________________ CM . . . . Volume XIV Number 8 . . . . December 7, 2007


Rebel’s Tag. (Orca Currents).

K.L. Denman.
Victoria, BC: Orca, 2007.
104 pp., pbk. & hc., $9.95 (pbk.), $16.95 (hc.).
ISBN 978-1-55143-740-8 (pbk.), ISBN 978-1-55143-742-2 (hc.).

Grades 5-9 / Ages 10-14.

Review by Marina Cohen.

***½ /4


Indi crosses her arms. “Maybe we should call the café and ask.”       

That’s the upside of having a girl around. I wouldn’t have thought of that. “Sure. Are you going to call?” I ask.

I get another eye roll as Indi goes for the phone book. She’s flipping through it when her father walks in and asks, “Indira, did you finish your homework?”

Indi’s dad doesn’t say hi to me. He used to like me fine when we were younger. Now? Not much. I think he figures I’m a bad influence on his honor roll daughter. And Indi says her dad is always complaining: “Your friend being a boy is not right.” We know what he means, but we laugh about the way he says it. It sounds like being male is a mistake I should fix.

Sam arrives home one day to a mysterious letter from a grandfather who walked out of his life the day of his father’s funeral. The letter sends Sam to a strange restaurant where he receives an old cradle and further instructions. As Sam reluctantly follows his grandfather’s bizarre instructions, he begins to gain a deeper understanding of just who this stranger is and what drove him to abandon Sam all those years ago. In order to cope with all his mixed emotions, Sam turns to his secret passion—climbing on the rooftops of houses at night with his best friend, Indi. Part of this ritual includes leaving his mark—the symbol for the planet Uranus—so that he can continue to feel connected to the exhilarating experience. But one night Sam’s paint can explodes, and he loses more than just his stained shirt.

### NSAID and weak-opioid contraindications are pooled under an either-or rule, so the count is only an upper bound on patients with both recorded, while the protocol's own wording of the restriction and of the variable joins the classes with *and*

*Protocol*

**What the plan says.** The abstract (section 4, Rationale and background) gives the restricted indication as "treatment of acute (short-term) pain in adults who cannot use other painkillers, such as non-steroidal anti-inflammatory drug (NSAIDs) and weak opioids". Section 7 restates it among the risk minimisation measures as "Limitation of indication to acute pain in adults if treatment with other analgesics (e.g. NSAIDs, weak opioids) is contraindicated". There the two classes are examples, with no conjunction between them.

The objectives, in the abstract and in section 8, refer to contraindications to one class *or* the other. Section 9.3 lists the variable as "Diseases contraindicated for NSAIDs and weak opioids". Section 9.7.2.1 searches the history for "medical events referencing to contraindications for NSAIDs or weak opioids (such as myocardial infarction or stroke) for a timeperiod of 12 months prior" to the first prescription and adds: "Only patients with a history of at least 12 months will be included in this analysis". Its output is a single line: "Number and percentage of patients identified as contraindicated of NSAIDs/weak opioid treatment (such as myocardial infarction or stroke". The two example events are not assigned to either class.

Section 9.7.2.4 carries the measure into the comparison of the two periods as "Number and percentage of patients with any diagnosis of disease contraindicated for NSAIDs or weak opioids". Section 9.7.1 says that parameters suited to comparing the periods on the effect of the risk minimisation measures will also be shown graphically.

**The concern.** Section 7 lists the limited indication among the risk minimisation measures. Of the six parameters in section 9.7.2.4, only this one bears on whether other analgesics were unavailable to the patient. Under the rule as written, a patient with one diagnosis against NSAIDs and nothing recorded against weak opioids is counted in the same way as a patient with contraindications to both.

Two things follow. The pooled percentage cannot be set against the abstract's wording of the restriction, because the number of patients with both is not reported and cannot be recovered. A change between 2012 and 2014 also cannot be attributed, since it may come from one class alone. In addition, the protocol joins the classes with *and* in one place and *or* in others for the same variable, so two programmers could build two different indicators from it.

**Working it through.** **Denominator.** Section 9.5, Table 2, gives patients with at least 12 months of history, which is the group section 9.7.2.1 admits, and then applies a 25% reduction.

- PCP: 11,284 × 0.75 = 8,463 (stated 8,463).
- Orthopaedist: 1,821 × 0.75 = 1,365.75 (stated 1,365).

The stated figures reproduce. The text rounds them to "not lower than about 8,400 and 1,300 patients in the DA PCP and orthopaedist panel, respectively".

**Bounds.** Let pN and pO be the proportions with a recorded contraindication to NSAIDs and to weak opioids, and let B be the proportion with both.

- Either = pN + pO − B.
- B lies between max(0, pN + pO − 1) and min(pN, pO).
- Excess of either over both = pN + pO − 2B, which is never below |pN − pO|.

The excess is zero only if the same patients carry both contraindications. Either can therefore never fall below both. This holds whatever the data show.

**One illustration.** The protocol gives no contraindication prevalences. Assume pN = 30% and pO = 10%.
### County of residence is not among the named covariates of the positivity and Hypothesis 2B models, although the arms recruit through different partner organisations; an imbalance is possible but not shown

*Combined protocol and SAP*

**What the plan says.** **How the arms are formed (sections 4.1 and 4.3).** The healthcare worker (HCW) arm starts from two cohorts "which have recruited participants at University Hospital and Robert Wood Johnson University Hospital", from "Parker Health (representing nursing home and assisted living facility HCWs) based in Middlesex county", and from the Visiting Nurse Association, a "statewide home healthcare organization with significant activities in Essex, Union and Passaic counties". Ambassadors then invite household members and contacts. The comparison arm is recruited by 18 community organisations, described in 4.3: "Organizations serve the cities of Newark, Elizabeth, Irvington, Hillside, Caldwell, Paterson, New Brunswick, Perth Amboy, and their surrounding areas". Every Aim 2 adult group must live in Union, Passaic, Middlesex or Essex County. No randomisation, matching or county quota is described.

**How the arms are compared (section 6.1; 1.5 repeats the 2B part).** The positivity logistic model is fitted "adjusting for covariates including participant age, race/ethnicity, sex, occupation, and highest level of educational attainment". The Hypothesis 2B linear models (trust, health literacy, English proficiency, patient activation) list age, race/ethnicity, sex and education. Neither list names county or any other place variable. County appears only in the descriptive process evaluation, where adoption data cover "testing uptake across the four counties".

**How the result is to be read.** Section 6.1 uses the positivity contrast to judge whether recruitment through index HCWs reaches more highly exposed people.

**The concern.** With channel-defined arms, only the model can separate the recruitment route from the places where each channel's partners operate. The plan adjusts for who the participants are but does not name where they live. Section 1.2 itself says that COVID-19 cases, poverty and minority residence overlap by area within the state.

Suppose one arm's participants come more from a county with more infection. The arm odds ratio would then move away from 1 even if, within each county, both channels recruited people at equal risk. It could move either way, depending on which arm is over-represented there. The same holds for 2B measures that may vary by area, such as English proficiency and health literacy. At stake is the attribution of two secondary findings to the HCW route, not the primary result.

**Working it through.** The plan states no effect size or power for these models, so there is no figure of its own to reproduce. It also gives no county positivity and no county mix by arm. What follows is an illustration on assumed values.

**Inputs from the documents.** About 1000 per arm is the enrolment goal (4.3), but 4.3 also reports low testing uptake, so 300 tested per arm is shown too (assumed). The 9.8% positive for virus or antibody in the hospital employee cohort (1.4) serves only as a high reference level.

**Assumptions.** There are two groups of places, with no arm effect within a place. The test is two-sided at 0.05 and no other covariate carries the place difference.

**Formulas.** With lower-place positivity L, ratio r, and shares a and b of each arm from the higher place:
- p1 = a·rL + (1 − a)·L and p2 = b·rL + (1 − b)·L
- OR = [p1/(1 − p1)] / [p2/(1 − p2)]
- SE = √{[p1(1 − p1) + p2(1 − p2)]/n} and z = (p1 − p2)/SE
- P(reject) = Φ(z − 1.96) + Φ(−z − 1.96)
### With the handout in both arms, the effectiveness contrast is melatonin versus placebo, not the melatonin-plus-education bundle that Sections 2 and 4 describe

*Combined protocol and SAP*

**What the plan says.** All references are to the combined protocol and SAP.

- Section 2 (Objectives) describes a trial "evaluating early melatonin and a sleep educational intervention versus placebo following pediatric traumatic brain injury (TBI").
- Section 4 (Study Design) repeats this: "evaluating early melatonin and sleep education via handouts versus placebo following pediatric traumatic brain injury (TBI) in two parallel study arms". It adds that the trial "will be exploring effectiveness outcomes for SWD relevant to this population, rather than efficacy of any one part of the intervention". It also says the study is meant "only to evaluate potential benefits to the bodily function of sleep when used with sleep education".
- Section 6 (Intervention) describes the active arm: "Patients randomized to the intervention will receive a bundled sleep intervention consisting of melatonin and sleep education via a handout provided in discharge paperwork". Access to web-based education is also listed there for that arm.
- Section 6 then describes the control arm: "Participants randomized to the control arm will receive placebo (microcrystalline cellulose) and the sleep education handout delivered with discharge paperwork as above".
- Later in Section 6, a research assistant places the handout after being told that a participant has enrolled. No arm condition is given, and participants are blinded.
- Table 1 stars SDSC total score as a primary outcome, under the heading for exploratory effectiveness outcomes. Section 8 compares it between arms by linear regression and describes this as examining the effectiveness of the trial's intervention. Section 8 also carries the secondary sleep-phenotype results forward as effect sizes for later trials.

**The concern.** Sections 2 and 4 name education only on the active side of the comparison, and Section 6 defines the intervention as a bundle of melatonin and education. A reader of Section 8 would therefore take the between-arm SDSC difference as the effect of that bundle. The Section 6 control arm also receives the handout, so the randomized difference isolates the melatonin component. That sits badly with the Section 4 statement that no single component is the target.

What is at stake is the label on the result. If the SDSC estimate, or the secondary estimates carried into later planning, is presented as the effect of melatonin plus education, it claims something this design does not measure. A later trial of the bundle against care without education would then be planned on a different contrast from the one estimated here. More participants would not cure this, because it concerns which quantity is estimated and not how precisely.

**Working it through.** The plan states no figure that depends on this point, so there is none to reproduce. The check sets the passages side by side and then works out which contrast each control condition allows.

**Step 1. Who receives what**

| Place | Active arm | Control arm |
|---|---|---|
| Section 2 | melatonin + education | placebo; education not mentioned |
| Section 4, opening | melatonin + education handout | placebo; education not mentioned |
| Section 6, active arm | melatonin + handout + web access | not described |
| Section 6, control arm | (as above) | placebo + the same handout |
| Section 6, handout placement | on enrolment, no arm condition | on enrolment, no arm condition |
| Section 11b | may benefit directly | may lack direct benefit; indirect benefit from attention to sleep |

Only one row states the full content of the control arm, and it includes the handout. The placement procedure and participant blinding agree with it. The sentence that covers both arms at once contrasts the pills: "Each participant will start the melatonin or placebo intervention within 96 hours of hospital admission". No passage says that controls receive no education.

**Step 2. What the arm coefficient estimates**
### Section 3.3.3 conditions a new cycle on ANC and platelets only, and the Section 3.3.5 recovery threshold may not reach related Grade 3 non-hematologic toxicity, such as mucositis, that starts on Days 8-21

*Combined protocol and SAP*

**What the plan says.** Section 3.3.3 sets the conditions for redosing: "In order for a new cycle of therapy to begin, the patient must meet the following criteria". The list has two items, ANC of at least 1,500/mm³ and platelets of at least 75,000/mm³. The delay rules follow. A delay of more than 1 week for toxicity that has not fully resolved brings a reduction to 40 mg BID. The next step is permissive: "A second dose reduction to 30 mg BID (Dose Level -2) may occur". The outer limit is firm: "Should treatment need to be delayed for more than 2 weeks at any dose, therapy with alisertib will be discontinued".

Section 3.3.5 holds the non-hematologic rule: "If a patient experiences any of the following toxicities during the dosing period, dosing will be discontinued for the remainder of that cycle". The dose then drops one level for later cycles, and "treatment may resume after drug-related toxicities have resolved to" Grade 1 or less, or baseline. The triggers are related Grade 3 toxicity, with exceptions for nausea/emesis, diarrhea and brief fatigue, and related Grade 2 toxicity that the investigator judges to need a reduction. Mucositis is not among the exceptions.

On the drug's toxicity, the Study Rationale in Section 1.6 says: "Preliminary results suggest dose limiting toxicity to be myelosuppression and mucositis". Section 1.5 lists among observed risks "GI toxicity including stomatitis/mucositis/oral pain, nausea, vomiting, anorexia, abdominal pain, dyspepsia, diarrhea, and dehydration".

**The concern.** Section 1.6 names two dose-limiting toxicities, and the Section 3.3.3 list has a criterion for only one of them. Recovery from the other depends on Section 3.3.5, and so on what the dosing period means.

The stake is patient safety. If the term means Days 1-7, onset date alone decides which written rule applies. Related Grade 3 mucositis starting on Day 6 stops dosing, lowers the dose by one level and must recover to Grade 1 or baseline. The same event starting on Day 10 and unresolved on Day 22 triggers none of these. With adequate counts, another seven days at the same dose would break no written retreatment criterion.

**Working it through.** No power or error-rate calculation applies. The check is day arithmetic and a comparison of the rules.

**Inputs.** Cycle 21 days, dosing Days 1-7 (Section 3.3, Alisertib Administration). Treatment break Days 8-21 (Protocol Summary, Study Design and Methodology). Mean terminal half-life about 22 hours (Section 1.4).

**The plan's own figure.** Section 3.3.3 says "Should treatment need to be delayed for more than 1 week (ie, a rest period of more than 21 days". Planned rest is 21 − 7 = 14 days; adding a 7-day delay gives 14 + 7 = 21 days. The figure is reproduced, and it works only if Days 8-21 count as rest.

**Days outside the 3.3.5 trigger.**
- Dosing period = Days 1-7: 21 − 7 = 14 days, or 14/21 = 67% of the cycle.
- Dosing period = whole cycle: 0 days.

Rebel’s Tag is a wonderful novel that will draw reluctant readers in from the get-go and hold them captive until the bittersweet end. Denman’s writing is clean and the voice brilliant. Her dialogue is not only credible, but so real that her characters spring to life. Although Rebel’s Tag teeters on the brink of being overly didactic at times, Denman’s engaging characters, quick pace, marvelous voice and mysterious intrigue will keep her readers hooked.

Highly Recommended.

Marina Cohen has a Master’s Degree in French Literature from the University of Toronto. She has been teaching in the York Region District School Board for over 12 years. Her second novel, Trick of the Light, will be released at the end of November.

To comment on this title or this review, send mail to cm@umanitoba.ca.

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